Fiscal 2014 cash levels were strong at $49 million (297 DCOH), despite at least five consecutive years of draw-downs. In prior years the system had accumulated a sizeable cash cushion in anticipation of major pay-as-you-go outlays to expand the system's Central wastewater treatment plant. Instead, the system received a low cost state revolving fund loan to finance the expansion, and has been spending down the excess cash by accelerating its capital improvement plan. Management expects further draw-downs of operating cash but not below its informal policy of 120 DCOH.


The city provides wastewater and surface water collection services to 75,732 and 70,611 customers, respectively. This includes the wastewater customers ultimately serviced through long-term wholesale agreements with the cities of Fife, Ruston, Fircrest, and portions of Pierce County. The collection systems are separate, which has benefited the city over time as increasing operational efficiencies and necessary treatment levels can be focused on the distinct needs of each system.


The city has ample treatment capacity for its wastewater flows, such that additional investment will not be needed for some time. In recent years the city completed a large $100 million investment in its Central wastewater treatment plant. The plant is permitted to provide secondary treatment to up to 60 million gallons per day (mgd) in dry conditions and may treat up to 150 mgd in the peak wet season. Flows are currently well below such levels with an average flow of 22 mgd and peak flow of 96 mgd in wet weather.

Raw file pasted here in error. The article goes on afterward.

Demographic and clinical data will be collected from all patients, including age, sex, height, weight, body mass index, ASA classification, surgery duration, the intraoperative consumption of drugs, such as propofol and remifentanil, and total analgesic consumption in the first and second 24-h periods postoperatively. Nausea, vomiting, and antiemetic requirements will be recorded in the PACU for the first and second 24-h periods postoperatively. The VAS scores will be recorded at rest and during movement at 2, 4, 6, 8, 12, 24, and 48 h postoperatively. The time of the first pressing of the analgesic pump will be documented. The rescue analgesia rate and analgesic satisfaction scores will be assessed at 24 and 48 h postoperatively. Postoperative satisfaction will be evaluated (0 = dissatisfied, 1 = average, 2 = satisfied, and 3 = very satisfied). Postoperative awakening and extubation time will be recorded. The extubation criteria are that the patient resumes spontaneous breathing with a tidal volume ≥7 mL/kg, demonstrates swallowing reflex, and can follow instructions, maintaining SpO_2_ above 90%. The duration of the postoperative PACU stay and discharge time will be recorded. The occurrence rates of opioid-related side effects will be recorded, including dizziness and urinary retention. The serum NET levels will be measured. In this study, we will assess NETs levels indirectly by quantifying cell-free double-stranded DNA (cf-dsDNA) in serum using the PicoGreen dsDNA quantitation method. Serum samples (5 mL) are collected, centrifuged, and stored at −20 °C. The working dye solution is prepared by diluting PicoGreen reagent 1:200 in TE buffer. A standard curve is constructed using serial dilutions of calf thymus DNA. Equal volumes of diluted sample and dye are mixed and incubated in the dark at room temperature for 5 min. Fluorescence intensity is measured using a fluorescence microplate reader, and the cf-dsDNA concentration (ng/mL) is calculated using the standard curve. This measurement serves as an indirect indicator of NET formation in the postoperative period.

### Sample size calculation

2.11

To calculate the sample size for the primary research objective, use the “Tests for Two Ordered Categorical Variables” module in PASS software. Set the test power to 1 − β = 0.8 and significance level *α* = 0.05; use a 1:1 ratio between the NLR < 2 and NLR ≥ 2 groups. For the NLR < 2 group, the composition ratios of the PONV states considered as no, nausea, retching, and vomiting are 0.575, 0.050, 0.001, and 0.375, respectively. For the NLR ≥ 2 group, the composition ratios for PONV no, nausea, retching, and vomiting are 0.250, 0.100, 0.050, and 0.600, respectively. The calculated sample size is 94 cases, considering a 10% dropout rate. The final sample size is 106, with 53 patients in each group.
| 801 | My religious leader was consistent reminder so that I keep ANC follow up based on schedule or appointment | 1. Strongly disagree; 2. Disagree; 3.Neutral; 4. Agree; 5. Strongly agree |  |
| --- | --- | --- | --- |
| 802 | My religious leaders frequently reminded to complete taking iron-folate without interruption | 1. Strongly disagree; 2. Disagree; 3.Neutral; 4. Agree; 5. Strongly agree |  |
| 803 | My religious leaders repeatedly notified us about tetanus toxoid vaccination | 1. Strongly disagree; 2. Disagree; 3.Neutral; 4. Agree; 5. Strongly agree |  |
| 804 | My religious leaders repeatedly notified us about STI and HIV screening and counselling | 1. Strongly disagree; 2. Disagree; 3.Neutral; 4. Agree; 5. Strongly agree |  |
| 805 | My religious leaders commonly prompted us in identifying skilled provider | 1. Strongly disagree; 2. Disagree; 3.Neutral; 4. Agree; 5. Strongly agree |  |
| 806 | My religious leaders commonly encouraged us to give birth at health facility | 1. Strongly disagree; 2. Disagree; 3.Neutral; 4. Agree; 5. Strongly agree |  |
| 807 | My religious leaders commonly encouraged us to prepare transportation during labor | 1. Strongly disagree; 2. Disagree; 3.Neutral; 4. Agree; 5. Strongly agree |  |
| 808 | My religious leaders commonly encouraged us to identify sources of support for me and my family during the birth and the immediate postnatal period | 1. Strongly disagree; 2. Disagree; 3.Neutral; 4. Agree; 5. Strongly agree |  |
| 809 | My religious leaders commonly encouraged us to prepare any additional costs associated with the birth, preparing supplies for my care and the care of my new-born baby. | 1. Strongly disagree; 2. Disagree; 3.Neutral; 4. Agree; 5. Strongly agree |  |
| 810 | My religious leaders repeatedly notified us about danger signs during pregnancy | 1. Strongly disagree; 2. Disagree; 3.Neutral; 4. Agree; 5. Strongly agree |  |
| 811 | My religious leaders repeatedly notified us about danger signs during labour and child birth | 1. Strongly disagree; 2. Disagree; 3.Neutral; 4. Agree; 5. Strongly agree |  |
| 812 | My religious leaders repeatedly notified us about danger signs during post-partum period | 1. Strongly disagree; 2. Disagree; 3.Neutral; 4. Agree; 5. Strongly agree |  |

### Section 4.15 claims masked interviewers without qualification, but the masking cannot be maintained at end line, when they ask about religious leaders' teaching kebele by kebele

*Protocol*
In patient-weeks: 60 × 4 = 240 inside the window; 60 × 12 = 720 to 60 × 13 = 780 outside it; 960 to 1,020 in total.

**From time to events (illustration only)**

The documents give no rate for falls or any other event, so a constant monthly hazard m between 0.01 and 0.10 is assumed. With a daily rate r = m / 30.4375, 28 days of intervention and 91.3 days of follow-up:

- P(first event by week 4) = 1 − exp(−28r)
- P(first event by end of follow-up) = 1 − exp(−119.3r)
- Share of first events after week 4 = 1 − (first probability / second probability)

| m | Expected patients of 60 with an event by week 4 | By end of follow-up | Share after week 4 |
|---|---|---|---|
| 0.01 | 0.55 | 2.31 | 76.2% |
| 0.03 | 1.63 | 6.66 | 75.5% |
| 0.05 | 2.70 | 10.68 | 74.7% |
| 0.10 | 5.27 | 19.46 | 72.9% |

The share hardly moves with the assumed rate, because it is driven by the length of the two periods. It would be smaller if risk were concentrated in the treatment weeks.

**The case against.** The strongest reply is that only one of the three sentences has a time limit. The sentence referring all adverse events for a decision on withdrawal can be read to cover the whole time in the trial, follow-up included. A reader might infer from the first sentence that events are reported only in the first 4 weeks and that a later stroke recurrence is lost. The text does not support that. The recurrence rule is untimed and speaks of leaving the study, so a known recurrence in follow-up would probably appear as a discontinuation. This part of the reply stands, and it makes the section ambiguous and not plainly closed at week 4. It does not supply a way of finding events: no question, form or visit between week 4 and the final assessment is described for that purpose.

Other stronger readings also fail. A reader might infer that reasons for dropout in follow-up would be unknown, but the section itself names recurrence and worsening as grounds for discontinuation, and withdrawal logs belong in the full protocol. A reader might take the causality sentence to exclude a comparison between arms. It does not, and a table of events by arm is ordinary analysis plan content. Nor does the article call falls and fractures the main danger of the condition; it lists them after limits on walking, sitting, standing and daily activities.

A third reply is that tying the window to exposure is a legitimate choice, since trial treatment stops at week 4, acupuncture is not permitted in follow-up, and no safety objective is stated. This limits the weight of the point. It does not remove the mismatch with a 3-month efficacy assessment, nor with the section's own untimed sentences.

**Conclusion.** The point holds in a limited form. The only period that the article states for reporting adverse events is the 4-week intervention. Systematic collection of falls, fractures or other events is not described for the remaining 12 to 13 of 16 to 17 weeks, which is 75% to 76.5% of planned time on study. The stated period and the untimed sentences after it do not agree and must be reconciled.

Revenue stability is provided by the fixed nature of the surface water charges and a portion of wastewater charges and by City Council's adoption of regular annual rate increases. The Council adopted annual rate increases of 6% and 5.5% for the wastewater and surface water systems, respectively, in fiscal years 2015 and 2016. Rates are billed bi-monthly on a combined basis with power, water, and solid waste. Rates for both the wastewater and surface water utility are relatively high at 1.7% of median household incomes, but competitive with regional providers. Multi-year projections assume rate increases in line with historical levels.


The city has an extensive asset management program and has identified replacement of the aging collection systems as a priority. Approximately 43% of the $192.7 million five-year capital plan relates to repair and replacement of the system's aging collection system. About 37% of the needs will be funded on a pay-go basis, while 55% will be paid from remaining bond proceeds and additional borrowing. Management expects to issue $70 million of sewer revenue bonds in fiscal 2019, approximately $50 million related to wastewater needs and $20 million to surface water.

Debt levels of around $2,400 per customer are modestly above Fitch's medians, reflecting strong system investment in recent years but will rise to more than 50% above current medians in the five-year horizon. Outstanding debt to net plant is 33%, which is below Fitch's medians. Amortization of principal is average.